Max Porter, professor of civil and construction engineering

Engineers study structural failure of WTC buildings

After the collapse of the World Trade Center towers in New York City last week, a team of structural engineers formed by the American Society of Civil Engineers has been actively studying the structural failures of the buildings, hoping to gather information that may benefit the design of future skyscrapers.

Heat was the key factor in the building’s collapse, said Max Porter, professor of civil and construction engineering.

Porter said he believes that, in addition to the obvious gap in the structure left by the crash of the plane, the collapse may have been be due to a decrease in the strength of the steel frame of the building caused by the massive amount of heat generated by burning jet fuel.

“The WTC towers’ structures were based upon a tube-within-a-tube design,” said Porter, president of the Structural Engineering Institute, a semi-autonomous branch of the ASCE.

“At the center was a steel and concrete core, while the outside was comprised of steel columns spaced very close together running the entire vertical height of the building,” he said. “Steel, like all building materials, is only able to handle a certain amount of heat before reaching a failure point in terms of strength.”

Porter said the towers’ design, which set the standard for skyscraper architecture in the 1960s, was ahead of its time for more than just its extraordinary height.

“The building relied extensively on the outer steel frame which, when connected to the concrete core, formed a diaphragm,” he said. “This system was very effective in dealing with the stresses caused by high velocity wind at that height.”

Porter said many of his colleagues believe the connections between the trusses running underneath the floors and the steel columns may have failed as a result of the heat. This failure would have caused the structure to become unstable, and the floor resting on the trusses to fall.

“Once one floor fell and landed on the next floor, the building was bound to collapse,” Porter said. “This, along with the overheated steel, allowed for the structures to implode, or collapse inward, as many people witnessed on TV.”

Mardith Baenziger, a former structural engineering consultant with more than 30 years of industry experience, said she did not have enough information to say for sure what caused the collapse.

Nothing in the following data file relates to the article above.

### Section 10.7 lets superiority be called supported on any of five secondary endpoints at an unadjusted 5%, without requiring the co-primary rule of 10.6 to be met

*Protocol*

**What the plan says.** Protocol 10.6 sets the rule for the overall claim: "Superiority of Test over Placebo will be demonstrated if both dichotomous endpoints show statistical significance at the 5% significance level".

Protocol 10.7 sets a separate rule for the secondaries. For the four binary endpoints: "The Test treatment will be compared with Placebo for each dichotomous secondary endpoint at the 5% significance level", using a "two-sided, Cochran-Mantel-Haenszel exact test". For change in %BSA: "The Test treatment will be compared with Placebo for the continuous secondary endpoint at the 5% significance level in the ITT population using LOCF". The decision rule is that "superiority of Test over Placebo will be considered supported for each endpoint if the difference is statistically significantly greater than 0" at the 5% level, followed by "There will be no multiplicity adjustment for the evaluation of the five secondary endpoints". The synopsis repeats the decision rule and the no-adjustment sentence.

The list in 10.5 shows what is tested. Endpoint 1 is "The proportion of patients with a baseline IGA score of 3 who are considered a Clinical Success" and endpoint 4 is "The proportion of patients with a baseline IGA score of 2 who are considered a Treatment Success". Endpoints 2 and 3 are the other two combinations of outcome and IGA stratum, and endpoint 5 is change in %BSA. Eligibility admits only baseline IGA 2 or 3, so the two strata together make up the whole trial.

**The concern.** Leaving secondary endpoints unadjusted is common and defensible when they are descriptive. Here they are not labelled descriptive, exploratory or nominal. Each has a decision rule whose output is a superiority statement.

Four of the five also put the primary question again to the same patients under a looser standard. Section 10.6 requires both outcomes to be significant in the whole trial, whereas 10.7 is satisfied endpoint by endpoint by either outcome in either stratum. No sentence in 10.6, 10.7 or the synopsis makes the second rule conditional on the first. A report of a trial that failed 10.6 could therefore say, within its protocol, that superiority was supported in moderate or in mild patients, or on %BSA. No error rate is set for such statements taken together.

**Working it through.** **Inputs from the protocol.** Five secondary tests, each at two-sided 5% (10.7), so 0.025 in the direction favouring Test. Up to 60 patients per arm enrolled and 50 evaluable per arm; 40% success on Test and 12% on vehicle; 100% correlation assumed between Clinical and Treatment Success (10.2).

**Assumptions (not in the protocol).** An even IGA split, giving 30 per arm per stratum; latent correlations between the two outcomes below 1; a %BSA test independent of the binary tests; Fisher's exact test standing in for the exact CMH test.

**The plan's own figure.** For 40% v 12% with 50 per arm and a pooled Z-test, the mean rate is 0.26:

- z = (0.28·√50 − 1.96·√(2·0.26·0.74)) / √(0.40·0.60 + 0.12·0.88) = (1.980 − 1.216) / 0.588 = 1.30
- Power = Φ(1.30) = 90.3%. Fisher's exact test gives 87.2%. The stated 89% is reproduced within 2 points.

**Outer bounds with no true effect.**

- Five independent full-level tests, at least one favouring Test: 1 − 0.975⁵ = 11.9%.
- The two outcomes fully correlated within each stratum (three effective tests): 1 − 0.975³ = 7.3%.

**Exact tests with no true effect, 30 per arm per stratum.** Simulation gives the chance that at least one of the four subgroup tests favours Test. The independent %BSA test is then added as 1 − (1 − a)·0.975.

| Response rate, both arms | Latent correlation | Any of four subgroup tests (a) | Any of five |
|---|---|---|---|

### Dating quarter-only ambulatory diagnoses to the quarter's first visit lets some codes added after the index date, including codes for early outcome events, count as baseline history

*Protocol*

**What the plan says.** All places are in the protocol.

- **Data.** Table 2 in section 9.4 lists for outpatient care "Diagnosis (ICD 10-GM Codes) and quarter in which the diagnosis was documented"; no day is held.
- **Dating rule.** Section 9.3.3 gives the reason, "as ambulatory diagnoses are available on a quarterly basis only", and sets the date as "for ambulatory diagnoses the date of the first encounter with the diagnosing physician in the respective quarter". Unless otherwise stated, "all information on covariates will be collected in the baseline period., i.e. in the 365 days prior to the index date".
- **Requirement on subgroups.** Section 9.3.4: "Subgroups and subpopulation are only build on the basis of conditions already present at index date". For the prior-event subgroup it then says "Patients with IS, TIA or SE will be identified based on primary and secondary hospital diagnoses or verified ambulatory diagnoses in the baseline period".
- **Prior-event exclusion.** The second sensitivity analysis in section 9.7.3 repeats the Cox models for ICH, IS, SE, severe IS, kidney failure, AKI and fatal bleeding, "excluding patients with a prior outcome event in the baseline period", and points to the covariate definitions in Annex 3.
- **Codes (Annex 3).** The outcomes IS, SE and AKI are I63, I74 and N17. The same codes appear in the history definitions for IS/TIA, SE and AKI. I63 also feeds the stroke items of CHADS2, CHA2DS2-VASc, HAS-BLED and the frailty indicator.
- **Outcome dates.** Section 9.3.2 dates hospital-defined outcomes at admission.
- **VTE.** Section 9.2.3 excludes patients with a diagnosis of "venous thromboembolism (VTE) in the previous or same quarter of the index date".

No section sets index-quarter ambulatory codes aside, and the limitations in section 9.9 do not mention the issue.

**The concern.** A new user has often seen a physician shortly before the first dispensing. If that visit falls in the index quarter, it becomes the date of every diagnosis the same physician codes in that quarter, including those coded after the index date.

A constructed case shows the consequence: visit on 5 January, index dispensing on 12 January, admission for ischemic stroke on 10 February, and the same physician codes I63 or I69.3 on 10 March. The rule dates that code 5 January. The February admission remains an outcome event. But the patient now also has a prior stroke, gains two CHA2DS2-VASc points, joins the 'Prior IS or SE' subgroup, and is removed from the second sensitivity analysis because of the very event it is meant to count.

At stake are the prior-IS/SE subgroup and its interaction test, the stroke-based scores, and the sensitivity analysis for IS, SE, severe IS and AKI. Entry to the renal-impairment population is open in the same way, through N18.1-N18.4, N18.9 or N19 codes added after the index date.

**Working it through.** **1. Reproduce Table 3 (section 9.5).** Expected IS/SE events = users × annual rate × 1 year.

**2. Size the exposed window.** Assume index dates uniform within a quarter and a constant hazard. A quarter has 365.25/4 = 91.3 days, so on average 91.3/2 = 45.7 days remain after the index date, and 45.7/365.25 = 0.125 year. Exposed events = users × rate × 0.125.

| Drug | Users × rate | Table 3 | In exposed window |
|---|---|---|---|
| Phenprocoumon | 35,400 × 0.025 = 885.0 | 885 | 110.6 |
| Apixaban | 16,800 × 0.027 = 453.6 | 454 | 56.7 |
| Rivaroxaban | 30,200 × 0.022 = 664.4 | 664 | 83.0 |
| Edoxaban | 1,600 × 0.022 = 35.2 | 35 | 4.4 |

Based upon information she heard in news reports and read on the Internet, however, Baenziger also believed overheated steel may have been the cause for the collapse.

“Buildings, skyscrapers or not, are generally only designed against regular office fires,” said Baenziger, associate professor of civil and construction engineering. “These fires were fueled by thousands and thousands of pounds of jet fuel. Imagine the heat.”

Both structural engineers emphasized that buildings only can be fire-proofed effectively to a certain point. After that point, it becomes both structurally and economically unsound.

“Steel is often fire-proofed with concrete,” Baenziger said. “That concrete, despite its thin layering, is still very heavy, and applying too much of it would put too much weight at the top, causing the building to be unstable.”

Porter said the real problem is not whether a fire-proofing system could be designed to withstand such fires, but whether it was realistic from a money standpoint.

“The cost would just be unfeasible,” he said.

Both structural engineers said they believe, despite the eventual collapse of the towers, that the frames performed remarkably well.

“The fact that both of them held up for more than an hour after a giant jet had crashed into them, which allowed hundreds to be saved, testifies to their sound design,” Baenziger said. “They were designed to withstand natural phenomena, such as hurricane winds, but not commercial jets.”

Porter said the buildings were designed to withstand the crash of a 707 commercial airliner.

“After a plane crashed into the Empire State Building, the designers worried about planes crashing into the buildings just peaking above the city’s skyline,” Porter said. “However, commercial jets larger than the 707 were not a factor.”

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